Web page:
Minnesota’s Office of Secretary of State has determined that the Socialist Equality Party has more than met the minimum petition requirement of 2,000 signatures to place our candidates, Bill Van Auken and Jim Lawrence, on the ballot for the November 2 presidential elections. On Monday, September 13, one day before the deadline for submission of petitions, the Elections Division office determined that the 2,404 signatures obtained by SEP petitioners qualified Van Auken and Lawrence to appear on the Minnesota ballot.
The SEP’s campaign received an important response from workers, students and professionals in Minnesota who have been subjected to a strong dose of the “anybody but Bush” tactic employed by the Democratic Party (known in Minnesota as the DFL or Democratic-Farmer-Labor Party), which seeks to browbeat workers into voting for John Kerry as the lesser of two evils.
Throughout much of the 20th century the DFL dominated the state’s politics through a limited liberal reform policy that made concessions to workers, farmers and sections of the urban middle class. But the DFL has followed in the footsteps of the rest of the Democratic Party establishment and subordinated the living standards of Minnesota workers to the profit requirements of the global economy and transnational corporations. So much so, that the DFL’s decline has put the state’s 10 electoral votes up for grabs in the presidential race. Minnesota, the only state carried by Walter Mondale in his landslide loss to Ronald Reagan in 1984, is now considered a “battleground” state, closely contested between Kerry and Bush.
A number of working people eagerly signed the SEP petition on the basis of their solidarity with the ideals of socialism. Minnesota has a long tradition of socialist political activity and working class radicalism, going back to the 1934 general strike in Minneapolis led by the Trotskyists of the Communist League of America, one of the forerunners of today’s SEP.
Others signed the petition out of a deep disgust with both candidates nominated by the Republican and Democratic parties. Among the signers were also Kucinich volunteers who were appalled at the caving in of Kucinich delegates from Minnesota to the Democratic Party convention when they failed to mount a floor fight on any issues, particularly the war in Iraq.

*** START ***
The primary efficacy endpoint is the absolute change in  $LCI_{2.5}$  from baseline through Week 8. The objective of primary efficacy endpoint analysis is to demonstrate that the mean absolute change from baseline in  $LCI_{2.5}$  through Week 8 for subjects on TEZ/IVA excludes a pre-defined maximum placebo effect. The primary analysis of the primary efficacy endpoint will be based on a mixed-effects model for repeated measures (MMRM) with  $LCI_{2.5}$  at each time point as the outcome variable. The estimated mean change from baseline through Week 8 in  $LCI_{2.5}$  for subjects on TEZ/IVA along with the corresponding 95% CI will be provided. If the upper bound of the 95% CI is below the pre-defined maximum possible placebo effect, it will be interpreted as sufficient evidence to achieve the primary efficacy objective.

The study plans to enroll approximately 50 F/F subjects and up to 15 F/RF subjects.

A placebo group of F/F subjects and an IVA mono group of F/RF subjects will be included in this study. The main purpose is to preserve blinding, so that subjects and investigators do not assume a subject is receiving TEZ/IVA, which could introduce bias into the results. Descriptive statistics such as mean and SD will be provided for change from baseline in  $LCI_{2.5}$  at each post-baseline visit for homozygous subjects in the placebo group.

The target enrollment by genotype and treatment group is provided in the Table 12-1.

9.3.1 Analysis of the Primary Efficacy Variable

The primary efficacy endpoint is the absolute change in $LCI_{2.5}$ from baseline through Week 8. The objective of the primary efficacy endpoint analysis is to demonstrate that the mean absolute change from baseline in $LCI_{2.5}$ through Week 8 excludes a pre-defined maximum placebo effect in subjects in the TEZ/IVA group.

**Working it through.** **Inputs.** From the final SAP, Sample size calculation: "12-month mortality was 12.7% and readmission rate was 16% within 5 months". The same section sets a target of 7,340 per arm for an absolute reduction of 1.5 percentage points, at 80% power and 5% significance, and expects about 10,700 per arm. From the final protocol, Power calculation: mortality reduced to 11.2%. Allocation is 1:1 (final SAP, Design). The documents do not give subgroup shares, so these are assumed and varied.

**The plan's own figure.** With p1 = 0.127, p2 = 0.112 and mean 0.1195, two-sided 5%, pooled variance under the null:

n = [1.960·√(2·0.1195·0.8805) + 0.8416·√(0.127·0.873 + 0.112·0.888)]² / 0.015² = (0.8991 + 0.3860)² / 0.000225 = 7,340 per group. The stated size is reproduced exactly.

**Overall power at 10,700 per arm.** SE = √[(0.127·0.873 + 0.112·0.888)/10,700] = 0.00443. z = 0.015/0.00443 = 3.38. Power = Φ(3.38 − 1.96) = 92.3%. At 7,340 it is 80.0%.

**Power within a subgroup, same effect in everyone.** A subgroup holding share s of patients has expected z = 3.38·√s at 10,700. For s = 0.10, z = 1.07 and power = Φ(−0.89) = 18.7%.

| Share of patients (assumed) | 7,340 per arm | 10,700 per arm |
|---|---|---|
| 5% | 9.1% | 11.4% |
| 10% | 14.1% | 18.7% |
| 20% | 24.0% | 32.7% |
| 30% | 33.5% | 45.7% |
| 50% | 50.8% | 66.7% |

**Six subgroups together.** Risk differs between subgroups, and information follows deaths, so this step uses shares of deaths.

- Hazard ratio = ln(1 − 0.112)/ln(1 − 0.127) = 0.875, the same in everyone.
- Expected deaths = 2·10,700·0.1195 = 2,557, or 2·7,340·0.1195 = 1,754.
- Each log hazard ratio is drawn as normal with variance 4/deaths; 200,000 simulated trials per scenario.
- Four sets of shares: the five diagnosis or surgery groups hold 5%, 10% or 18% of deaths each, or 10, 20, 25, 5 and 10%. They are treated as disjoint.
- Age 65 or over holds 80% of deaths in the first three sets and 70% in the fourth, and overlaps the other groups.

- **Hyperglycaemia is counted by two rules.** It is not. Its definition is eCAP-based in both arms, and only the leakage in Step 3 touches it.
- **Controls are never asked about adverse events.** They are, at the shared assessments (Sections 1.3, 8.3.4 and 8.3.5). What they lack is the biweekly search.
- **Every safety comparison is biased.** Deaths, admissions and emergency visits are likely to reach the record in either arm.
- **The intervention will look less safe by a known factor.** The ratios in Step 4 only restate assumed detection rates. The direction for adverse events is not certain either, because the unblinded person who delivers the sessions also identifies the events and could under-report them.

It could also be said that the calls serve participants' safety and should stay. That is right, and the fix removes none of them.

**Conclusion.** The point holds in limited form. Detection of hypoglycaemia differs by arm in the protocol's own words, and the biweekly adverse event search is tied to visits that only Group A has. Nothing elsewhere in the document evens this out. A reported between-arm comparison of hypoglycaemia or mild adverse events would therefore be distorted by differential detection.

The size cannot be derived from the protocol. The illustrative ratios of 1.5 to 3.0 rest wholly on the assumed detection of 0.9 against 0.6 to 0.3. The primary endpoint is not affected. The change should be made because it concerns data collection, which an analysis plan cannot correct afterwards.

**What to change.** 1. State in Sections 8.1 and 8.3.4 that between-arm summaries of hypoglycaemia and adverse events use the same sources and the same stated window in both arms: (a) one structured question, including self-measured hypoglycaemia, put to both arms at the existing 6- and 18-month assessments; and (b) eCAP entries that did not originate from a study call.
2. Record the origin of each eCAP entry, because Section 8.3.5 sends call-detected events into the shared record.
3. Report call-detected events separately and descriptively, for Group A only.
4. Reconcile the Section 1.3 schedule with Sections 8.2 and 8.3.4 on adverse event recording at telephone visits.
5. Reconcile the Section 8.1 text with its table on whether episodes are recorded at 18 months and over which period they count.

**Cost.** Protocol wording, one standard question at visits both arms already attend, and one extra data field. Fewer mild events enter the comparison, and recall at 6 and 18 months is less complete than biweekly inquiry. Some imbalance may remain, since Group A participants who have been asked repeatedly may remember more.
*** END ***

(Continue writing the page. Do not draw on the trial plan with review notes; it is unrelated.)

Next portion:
A considerable number of those who signed initially resisted out of fear that to allow other candidates on the ballot would take votes away from Kerry. But the “anybody but Bush” mentality often crumbled when SEP petitioners pointed out the bankruptcy of a nationalist perspective of liberal reform, given the evolution of the global economy, and counterposed the necessity of establishing the political independence of the working class based on a socialist and internationalist perspective.
A significant number of those who signed were young workers and students who were motivated by opposition to the war in Iraq and hostility to the prowar stance of both Kerry and Bush.
Some hard-core DFLers who refused to sign the petition expressed open support for US imperialism and an utter indifference to the plight of the Iraqi people suffering under US occupation. When a petitioner commented to one of them that if Kerry were elected it would result in the continuing death of Iraqis, not to mention US troops, the Democrat Party loyalist responded, “I would rather have Iraqis die under Kerry than have Iraqis die under Bush.”
Another Kerry supporter who refused to sign the petition declared she had a feminist perspective as opposed to the SEP’s socialist perspective. When the SEP petitioner asked, “What about extending your feminist perspective to the women of Iraq,” she responded, “I don’t care about Iraqi women.”
Shortly after the SEP submitted its signatures to the Elections Division, supporters of Ralph Nader submitted 4,781 signatures, with the expectation that he will be challenged by the Democratic Party. DFL party chairman Mike Erlandson indicated that he might review Nader’s signatures. Jenna Norwood of StopNader.com, a branch of the political action committee Democratic Action Team, told Minnesota Public Radio, “As soon as he turns his petitions in, we’ll start reviewing them to make sure they’re legitimate. And we’ll do in Minnesota what we’ve done in other states.”